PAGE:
If the individual continues to drink and theoretically consumes over 15 beers, the liver will start to work overtime to digest the toxins in the blood. If moderation is not exercised, the liver will not be able to work fast enough. In a last ditch effort, the body will remove the toxins forcefully and vomiting will ensue (4, 6).
This road map is not universal to all drinkers. Many individuals drink in moderation and exercise safety. However, when too much alcohol is consumed, the body’s defense mechanism becomes standardized like the scenario above.
Many may read the above information and become wary of drinking alcohol. Surely a substance that can elicit such a response should be avoided at all costs. However, as with anything, the research indicates that consumption in moderation while avoiding “binge drinking” is relatively safe for most adults (7).
As for the health risks for those who drink too much, alcohol consumption has its own unique set of side effects. Alcohol disrupts the brain’s communication pathways, and negatively affects the liver, pancreas, heart, and immune system. There is also a general consensus within the scientific community that, when consumed in excess for long periods of time, alcohol has carcinogenic effects that contribute to both liver and colon cancer (8 ,9). Furthermore, strong evidence indicates that heavy consumption, especially in men, decreases testosterone and negatively affects the male reproductive system (6, 8).
In short, while alcohol has been around for a long time, it may not be the best thing for an individual’s health. Living a truly healthy lifestyle involves drinking in moderation, or even practicing abstinence, and recognizing the potential risks involved. For those individuals planning on engaging in alcohol consumption, please do so responsibly.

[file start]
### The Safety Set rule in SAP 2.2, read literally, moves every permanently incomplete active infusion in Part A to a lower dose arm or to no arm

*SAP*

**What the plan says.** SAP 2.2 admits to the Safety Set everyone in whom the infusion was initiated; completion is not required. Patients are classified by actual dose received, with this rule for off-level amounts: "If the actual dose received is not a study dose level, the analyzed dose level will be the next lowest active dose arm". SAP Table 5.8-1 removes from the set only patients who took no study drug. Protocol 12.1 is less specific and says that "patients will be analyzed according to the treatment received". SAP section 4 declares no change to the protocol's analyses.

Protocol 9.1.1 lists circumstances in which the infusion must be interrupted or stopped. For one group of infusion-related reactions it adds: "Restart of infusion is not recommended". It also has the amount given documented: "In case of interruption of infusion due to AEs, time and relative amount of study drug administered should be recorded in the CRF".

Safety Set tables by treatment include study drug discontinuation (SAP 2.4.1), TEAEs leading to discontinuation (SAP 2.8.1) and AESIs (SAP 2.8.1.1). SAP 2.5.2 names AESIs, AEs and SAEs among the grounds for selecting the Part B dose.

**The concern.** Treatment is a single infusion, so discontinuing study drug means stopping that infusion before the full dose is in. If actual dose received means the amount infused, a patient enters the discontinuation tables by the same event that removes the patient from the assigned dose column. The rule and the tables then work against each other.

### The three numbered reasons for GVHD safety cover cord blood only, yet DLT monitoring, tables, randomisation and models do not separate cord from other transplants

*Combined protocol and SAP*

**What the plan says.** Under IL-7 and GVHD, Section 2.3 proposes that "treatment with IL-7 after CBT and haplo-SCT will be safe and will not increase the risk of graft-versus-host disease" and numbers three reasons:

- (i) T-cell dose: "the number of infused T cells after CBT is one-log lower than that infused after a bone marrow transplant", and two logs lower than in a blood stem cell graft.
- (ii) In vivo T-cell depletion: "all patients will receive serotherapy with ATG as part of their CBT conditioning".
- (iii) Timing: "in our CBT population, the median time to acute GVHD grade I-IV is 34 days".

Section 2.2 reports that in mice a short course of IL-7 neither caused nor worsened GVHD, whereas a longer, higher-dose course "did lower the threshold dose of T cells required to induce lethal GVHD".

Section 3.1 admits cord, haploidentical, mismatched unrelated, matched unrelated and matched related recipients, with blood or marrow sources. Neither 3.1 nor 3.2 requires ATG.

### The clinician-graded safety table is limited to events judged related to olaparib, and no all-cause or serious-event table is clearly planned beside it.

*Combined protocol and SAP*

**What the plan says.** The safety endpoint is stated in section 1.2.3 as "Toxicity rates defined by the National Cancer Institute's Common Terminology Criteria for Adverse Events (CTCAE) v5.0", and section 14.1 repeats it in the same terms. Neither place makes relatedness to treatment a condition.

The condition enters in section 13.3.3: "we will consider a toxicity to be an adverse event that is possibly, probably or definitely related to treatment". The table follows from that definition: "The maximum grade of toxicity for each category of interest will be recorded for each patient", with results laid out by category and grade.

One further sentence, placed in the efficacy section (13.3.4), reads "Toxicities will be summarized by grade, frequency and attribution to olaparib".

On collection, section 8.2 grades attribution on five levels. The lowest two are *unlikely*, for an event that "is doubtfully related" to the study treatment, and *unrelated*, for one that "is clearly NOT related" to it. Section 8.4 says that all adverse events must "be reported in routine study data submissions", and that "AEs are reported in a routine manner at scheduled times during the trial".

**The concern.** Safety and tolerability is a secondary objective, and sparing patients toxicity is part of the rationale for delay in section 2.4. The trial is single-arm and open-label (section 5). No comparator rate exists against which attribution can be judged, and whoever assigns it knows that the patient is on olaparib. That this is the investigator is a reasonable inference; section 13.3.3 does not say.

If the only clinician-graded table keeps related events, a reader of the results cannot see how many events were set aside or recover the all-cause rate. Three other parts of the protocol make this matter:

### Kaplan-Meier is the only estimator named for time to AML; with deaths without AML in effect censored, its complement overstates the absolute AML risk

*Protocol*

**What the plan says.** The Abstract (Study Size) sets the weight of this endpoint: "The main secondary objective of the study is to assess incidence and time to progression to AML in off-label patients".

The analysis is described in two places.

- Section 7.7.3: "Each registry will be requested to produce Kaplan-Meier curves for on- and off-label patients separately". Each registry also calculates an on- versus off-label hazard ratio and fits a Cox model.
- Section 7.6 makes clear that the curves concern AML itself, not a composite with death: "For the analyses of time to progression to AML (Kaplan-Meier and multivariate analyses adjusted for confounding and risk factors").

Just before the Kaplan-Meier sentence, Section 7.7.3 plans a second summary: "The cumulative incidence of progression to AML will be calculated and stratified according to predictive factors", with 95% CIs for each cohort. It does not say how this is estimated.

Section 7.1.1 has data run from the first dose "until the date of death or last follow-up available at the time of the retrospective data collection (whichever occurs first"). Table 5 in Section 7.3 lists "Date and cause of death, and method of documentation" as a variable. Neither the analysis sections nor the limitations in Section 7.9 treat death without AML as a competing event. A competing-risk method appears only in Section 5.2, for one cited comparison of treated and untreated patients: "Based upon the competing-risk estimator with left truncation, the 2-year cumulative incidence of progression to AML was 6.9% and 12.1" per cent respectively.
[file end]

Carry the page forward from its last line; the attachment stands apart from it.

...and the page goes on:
- College Drinking. (n.d.). National Institute on Alcohol Abuse and Alcoholism (NIAAA). Retrieved March 18, 2023, from <https://www.niaaa.nih.gov/publications/brochures-and-fact-sheets/college-drinking>
- World’s oldest brewery’ found in cave in Israel, say researchers. (2018, September 15). BBC. Retrieved April 6, 2023, from <https://www.bbc.com/news/world-middle-east-45534133>
- The Alcohol Industry in Data. (2023, January 17). Alcohol.org. Retrieved April 6, 2023, from <https://alcohol.org/guides/the-alcohol-industry-in-data/>
- GABA Receptor – StatPearls. (2023, February 13). NCBI. Retrieved April 6, 2023, from <https://www.ncbi.nlm.nih.gov/books/NBK526124/>
- Cicero, T. (n.d.). Effects of alcohol on the hypothalamic-pituitary-gonadal axis in the developing male rat. PubMed. Retrieved March 18, 2023, from <https://pubmed.ncbi.nlm.nih.gov/1469619/>
- Webster, A. (2023, January 9). College Binge Drinking & Alcohol Abuse: Risks & Impacts. American Addiction Centers. Retrieved March 18, 2023, from <https://americanaddictioncenters.org/alcoholism-treatment/how-alcohol-affects-college-students>
- Luo, E. K., & Felman, A. (2018, February 22). Moderate drinking: Women and men, alcohol limits, benefits, risks. Medical News Today. Retrieved April 6, 2023, from <https://www.medicalnewstoday.com/articles/265799#benefits>
- Alcohol and the Male Reproductive System. (n.d.). Brochures and Fact Sheets | National Institute on Alcohol Abuse and Alcoholism (NIAAA). Retrieved March 18, 2023, from <https://pubs.niaaa.nih.gov/publications/arh25-4/282-287.htm>
- Alcohol’s Effects on the Body. (n.d.). National Institute on Alcohol Abuse and Alcoholism (NIAAA). Retrieved March 18, 2023, from <https://www.niaaa.nih.gov/alcohols-effects-health/alcohols-effects-body>